Dear Editor,

We are very grateful to Dr. Orozco and Dr. Shukla for their interest and suggestions to our article [1]. In response to the questions raised in the letter entitled “Does Insufficient Sleep Increase the Body Mass Index in Adolescents?” we have carefully evaluated and tried our best to answer them, hoping to resolve the authors’ confusions.

We checked the original data about the mean BMI of overweight and obese people, and we are very sorry to find that there were some errors, so we want to correct them here. The mean BMI of overweight men was 25.6 ± 1.1 and that of overweight women was 25.2 ± 1.0. The mean BMI of obese men was 30.5 ± 2.4 and that of obese women was 30.4 ± 2.3. We apologize for these errors and any confusion these may have caused. Table 1 showed the demographic characteristics of participants. The correction of the data in Table 1 does not affect the expression of other tables and contents in the article. Furthermore, this correction does not affect our conclusion about the relationship between sleeping time and BMI.

Our study was a cluster sampling study from the real-world evidence (RWE). We collected data of all freshmen in the multidisciplinary university. The National Sleep Foundation (NSF) [2] and the American Academy of Sleep Medicine [3] recommend a healthy sleep duration based on age. For adolescents, the shortest sleep duration is defined as a sleep duration of <6 h; and the recommended sleeping time is defined as at least 8 h in a 24-h period. So, the sleeping time was divided into 3 categories based on the duration, <6 h, 6–8 h and >8 h per day. There was a significant difference in the number of people in different categories of sleeping time, which just reflected the actual situation.

An unadjusted univariate model and a multivariate model were used for the estimation of association between sleeping time and BMI. As an influencing factor, age was included in the univariate analysis, but as you said, age was not found to be statistically significant, so age was not included in the multivariate analysis. The factors with significant differences in univariate analysis were included in multivariate analysis. The multivariate model used in this study was adjusted for sex, diet control, and maternal obesity. The sleeping time was not considered as one of the confounders.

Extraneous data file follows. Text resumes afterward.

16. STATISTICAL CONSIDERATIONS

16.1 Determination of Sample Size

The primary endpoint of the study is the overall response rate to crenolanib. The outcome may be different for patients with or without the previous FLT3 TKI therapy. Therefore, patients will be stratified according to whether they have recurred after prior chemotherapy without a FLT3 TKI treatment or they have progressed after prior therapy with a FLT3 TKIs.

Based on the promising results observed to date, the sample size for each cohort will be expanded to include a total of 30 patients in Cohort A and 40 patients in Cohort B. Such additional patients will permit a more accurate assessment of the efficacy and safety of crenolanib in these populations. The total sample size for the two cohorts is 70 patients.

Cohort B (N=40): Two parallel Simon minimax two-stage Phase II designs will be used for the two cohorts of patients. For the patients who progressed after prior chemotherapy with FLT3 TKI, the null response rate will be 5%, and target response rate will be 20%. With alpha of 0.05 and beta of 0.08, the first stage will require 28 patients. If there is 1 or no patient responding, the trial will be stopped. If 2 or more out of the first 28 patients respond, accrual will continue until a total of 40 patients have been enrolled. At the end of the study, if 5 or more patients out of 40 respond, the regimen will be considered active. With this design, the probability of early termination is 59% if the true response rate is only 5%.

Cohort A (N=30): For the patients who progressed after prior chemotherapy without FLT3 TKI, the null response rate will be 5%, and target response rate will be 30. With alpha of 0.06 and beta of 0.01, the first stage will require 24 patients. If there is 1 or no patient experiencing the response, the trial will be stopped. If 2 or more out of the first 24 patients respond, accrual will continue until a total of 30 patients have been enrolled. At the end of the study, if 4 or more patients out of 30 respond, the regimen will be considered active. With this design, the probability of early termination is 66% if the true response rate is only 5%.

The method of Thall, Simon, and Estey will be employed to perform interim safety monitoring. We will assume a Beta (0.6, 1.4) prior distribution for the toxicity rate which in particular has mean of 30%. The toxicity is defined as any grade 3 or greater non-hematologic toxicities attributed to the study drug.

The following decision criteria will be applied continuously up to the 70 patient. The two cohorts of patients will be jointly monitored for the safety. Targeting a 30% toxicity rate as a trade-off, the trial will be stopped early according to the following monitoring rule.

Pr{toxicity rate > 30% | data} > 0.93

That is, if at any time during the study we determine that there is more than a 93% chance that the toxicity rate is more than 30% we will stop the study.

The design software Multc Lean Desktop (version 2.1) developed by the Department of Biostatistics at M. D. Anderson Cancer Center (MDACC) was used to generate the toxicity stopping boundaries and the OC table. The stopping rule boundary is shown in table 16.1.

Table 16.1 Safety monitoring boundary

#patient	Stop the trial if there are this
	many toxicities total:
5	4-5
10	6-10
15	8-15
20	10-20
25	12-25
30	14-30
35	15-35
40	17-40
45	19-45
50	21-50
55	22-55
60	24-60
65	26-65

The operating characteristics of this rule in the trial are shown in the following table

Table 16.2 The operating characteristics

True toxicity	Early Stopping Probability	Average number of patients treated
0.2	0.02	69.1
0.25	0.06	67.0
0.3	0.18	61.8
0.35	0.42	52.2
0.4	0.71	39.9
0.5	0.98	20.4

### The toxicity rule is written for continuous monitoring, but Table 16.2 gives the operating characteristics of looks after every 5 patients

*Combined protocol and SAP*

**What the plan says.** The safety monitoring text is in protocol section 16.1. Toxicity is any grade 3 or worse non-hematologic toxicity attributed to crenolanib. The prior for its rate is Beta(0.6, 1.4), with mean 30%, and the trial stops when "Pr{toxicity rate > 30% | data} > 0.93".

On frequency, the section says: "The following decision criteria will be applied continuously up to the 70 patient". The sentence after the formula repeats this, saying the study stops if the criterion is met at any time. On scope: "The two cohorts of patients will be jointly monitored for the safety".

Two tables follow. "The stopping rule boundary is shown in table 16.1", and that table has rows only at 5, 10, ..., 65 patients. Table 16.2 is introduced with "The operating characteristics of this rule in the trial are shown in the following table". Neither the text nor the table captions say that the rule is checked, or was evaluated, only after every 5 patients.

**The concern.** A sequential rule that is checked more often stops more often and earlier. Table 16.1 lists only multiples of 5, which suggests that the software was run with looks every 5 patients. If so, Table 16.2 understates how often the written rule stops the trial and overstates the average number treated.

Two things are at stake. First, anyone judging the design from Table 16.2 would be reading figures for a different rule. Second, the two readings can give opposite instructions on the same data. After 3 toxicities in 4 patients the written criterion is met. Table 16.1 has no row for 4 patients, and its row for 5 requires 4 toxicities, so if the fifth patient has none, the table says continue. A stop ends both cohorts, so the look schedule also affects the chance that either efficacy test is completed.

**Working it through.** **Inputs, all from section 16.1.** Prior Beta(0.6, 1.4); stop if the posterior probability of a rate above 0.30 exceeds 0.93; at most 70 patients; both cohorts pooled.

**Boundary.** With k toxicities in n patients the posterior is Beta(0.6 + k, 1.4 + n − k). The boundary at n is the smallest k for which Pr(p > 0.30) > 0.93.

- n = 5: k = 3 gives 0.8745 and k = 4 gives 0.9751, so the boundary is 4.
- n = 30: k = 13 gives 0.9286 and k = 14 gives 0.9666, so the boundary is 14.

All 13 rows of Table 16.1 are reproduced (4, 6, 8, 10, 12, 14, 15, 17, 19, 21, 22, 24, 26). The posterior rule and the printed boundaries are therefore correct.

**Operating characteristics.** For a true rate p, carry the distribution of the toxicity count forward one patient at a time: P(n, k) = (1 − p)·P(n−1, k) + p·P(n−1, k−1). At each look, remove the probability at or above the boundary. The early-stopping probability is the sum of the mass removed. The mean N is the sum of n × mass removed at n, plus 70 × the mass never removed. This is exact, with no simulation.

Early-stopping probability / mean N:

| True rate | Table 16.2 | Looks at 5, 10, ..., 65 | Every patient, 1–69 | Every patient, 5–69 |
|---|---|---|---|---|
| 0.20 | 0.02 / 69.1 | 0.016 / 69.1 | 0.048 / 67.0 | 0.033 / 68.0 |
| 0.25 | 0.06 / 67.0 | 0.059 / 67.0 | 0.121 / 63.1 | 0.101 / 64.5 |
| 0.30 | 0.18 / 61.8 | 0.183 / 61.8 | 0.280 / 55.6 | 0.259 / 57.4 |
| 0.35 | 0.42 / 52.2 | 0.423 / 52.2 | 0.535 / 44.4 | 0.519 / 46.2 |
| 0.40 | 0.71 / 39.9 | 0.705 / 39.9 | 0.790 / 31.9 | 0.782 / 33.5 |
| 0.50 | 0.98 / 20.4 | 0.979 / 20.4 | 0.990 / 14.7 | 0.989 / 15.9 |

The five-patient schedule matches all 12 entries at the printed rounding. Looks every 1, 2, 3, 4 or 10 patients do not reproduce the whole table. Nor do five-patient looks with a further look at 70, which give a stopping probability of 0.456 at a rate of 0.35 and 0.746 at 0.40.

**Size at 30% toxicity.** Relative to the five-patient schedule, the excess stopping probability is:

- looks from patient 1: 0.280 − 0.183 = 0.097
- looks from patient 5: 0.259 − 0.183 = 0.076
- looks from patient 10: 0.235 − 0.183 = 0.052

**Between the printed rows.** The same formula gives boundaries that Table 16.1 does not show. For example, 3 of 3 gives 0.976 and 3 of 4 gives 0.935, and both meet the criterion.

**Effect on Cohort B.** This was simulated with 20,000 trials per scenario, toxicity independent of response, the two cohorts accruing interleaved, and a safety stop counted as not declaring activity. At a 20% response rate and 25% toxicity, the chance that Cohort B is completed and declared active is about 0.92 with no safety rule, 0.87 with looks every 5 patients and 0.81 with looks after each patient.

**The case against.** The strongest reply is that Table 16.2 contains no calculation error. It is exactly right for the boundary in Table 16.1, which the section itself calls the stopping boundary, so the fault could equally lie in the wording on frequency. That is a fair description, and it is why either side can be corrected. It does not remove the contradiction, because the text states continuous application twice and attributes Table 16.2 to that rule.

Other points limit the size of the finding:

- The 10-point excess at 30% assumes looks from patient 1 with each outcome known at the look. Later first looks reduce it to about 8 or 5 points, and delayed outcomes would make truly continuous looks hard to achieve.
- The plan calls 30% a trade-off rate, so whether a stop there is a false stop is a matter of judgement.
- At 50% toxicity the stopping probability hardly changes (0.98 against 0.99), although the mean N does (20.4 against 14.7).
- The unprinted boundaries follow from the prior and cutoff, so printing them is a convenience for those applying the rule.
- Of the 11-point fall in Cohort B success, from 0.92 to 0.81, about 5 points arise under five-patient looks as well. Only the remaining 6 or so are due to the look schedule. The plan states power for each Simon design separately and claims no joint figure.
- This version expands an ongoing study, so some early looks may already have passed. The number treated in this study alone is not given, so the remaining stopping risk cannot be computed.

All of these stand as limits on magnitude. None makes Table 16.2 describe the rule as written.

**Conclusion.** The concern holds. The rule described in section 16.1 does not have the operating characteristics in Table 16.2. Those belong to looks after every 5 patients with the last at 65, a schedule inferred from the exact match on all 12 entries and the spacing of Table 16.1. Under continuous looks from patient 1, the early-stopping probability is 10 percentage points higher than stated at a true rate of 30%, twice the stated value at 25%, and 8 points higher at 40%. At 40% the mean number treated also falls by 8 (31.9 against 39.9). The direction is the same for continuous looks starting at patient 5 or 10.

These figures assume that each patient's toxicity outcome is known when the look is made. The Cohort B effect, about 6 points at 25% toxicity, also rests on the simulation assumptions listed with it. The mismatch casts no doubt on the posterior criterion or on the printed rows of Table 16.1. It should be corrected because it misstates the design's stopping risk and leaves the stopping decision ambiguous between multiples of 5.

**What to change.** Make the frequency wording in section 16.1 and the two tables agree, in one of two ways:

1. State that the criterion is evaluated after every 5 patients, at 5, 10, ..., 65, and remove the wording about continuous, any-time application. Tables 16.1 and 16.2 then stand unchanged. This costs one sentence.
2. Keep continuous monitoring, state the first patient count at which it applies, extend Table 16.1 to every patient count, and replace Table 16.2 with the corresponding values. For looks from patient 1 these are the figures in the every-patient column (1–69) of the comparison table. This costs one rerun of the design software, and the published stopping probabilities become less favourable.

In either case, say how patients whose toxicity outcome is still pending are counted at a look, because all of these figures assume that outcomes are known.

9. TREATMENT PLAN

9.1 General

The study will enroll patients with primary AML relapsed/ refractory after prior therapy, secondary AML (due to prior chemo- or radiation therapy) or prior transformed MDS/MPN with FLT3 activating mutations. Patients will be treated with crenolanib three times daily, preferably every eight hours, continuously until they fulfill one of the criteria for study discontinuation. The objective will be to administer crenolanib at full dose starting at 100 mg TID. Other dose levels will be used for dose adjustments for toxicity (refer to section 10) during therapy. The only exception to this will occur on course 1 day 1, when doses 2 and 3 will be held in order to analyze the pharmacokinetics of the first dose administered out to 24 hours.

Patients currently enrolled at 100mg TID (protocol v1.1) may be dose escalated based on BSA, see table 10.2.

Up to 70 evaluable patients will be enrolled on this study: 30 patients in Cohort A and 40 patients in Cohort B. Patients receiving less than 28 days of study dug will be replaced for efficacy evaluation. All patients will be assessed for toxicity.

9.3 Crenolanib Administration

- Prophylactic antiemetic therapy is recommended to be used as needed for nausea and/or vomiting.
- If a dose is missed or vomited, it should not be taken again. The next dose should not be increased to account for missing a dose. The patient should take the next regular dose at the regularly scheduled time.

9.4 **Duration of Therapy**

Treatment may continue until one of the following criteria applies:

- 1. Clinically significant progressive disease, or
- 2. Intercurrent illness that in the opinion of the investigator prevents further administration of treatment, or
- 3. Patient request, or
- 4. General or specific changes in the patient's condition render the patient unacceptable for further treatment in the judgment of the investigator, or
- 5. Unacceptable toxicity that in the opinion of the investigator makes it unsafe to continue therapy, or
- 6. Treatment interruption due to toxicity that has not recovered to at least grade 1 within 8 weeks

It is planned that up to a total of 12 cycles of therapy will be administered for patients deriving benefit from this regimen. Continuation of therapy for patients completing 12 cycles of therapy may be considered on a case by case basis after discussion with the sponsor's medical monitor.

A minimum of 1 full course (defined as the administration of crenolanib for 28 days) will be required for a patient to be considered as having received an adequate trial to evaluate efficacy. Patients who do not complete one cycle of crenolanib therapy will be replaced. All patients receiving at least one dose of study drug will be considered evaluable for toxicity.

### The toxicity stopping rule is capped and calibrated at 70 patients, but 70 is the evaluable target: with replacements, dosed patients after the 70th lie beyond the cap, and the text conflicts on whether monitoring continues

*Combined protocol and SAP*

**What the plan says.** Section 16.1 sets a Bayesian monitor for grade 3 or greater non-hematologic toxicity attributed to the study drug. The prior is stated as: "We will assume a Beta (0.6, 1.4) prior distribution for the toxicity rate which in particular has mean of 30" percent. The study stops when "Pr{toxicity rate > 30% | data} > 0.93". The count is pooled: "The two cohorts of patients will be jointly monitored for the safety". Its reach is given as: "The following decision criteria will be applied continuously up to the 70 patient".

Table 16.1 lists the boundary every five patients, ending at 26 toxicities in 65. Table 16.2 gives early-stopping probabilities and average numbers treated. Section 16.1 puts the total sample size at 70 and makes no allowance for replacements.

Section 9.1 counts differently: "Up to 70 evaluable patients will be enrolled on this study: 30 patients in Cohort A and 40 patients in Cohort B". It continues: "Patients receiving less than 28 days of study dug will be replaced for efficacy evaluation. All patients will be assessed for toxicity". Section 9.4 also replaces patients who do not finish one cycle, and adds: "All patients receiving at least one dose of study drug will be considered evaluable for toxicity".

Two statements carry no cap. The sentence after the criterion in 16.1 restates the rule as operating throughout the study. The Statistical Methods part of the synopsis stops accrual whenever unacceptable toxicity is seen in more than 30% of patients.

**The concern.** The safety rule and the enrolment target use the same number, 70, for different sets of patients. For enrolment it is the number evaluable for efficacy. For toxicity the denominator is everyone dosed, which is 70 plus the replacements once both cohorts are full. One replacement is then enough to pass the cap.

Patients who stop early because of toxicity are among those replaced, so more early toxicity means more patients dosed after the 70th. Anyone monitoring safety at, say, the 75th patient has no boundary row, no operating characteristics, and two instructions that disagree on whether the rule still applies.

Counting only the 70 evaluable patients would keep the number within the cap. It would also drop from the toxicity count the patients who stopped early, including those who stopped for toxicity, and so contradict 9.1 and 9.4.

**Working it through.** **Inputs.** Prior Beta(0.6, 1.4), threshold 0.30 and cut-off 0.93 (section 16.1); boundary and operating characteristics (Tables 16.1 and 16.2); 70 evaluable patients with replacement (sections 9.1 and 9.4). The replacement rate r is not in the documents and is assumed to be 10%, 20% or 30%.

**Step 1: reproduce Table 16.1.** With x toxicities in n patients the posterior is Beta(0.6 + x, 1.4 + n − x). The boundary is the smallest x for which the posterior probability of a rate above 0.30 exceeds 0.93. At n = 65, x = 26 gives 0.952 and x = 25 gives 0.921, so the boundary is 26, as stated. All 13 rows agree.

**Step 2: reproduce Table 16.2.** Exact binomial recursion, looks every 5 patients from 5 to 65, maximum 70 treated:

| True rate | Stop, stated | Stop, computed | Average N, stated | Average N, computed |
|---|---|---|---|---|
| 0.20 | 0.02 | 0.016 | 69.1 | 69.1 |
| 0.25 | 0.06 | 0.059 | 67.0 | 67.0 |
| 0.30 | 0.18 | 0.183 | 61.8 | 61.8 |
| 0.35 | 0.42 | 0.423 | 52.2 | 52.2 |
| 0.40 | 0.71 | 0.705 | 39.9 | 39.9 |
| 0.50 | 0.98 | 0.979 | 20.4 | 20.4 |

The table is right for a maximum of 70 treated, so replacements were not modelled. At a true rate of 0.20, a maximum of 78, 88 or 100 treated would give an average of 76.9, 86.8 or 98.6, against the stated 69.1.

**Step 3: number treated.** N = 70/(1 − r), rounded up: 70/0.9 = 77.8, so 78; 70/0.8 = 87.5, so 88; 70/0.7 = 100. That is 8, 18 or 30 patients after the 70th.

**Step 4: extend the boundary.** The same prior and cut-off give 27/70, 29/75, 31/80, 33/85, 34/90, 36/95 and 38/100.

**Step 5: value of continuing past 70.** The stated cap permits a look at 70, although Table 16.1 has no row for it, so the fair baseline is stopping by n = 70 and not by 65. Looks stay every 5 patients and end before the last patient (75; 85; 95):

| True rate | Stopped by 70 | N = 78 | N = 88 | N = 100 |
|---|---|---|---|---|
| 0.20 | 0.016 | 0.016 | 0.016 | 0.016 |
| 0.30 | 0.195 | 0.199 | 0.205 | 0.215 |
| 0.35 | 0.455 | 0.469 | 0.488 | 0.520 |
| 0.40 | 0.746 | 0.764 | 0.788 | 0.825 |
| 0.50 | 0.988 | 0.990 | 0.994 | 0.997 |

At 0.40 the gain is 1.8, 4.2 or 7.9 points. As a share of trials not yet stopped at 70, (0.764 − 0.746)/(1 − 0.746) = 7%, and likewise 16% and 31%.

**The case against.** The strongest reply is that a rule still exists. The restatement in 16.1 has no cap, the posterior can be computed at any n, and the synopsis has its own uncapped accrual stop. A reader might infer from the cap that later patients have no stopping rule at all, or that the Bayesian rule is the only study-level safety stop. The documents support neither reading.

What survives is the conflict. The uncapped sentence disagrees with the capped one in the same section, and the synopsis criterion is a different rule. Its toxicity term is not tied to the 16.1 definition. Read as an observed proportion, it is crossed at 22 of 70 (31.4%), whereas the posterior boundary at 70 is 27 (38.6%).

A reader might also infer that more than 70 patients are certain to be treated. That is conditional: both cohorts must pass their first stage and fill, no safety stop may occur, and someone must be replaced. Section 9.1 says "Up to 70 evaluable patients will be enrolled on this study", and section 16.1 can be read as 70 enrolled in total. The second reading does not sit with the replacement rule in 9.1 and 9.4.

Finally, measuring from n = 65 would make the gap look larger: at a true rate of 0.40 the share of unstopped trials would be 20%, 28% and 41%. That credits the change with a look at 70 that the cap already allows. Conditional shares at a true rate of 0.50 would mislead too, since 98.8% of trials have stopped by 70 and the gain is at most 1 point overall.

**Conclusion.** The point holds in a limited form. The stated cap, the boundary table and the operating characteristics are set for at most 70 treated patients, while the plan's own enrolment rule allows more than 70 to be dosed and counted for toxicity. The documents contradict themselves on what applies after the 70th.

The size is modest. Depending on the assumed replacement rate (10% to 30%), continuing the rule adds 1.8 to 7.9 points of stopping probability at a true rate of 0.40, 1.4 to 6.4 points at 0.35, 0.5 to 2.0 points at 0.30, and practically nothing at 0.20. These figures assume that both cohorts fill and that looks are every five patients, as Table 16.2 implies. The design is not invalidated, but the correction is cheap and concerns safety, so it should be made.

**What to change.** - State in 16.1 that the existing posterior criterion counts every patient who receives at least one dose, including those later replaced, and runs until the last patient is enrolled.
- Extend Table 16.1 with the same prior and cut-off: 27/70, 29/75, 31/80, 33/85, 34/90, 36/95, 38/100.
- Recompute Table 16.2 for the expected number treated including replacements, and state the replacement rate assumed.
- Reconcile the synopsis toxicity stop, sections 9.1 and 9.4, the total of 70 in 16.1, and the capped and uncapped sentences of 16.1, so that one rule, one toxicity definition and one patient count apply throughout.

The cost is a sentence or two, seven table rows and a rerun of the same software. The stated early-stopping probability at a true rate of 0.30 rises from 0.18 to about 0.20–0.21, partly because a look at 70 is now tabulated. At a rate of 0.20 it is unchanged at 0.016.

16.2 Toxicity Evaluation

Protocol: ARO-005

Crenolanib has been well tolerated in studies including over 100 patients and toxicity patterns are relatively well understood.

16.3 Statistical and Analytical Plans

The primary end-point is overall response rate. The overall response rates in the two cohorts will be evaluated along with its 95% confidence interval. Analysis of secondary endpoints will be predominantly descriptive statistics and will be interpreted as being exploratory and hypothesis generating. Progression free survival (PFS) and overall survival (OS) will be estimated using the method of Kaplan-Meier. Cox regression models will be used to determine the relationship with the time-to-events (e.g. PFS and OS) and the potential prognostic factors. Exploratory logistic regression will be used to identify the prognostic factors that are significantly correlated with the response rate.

We developed the questionnaire according to the Three Factor Eating Questionnaire (TFEQ-18) to investigate whether the subjects control their diet, and we investigated how many times per week the subjects eat breakfast and how many pounds of vegetables they eat every day. The estimation of past diet patterns include a retrospective report or a recent diet recall. Subjects were asked to recall their eating habits for 2 years in order to avoid eating fluctuations in a short time [4, 5].

As limitations we mentioned that not all essential parameters are included in our study, such as physical activity and sedentary behavior. We did not collect information about metabolic equivalent (MET) in this study. We will collect information about the amount of physical activity in the follow-up prospective study.

The relationship between body fat percentage and BMI is not our main research question, so we did not discuss it. Different authorities have given different suggestions on the criteria of body fat percentage, including the criteria of WHO and ASBP, there is no unified recognition of authority. Therefore, we used the three tertiles to classify the body fat percentage.

In the discussion section, we mentioned that “The significant difference between sleeping time 6–8 and >8 h only exists in BMI categories based on overweight in the univariate and multivariate analyses. Irrelevant relation between either <6 and >8 h or 6–8 and >8 h are observed in BMI categories based on obesity. This suggests that the overweight stage is a critical period of weight management intervention by changing sleeping time. If adolescents have entered the obesity stage, the effect size of lifestyle intervention might be significantly reduced.” So, what we emphasized was that “The overweight stage is a critical period of weight management intervention by changing sleeping time. If adolescents have entered the obesity stage, the effect size of lifestyle intervention might be significantly limited.” This was combined with the following sentence that “Longer sleeping time was associated with a lower BMI in Chinese freshmen, even after adjustment for multiple confounders.”

The authors have no conflicts of interest to declare.

We acknowledge financial support from the National Natural Science Foundation of China (81800691, 81471083, 81670751, 81000329), National Key R&D Program of China (2016YFC1305105), Shanghai Municipal Commission of Health and Family Planning (No. 20164Y0041, 20144Y0070, ZHYY-ZXYJHZX-1–01), Scientific Research Project supported by Huashan Hospital, Fudan University (No. 2013QD10).

Q.M. and Y.H.Y. edited the manuscript; Y.M.L. reviewed and gave final approval.

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Additional information

Qing Miao and Yehong Yang contributed equally to this work.

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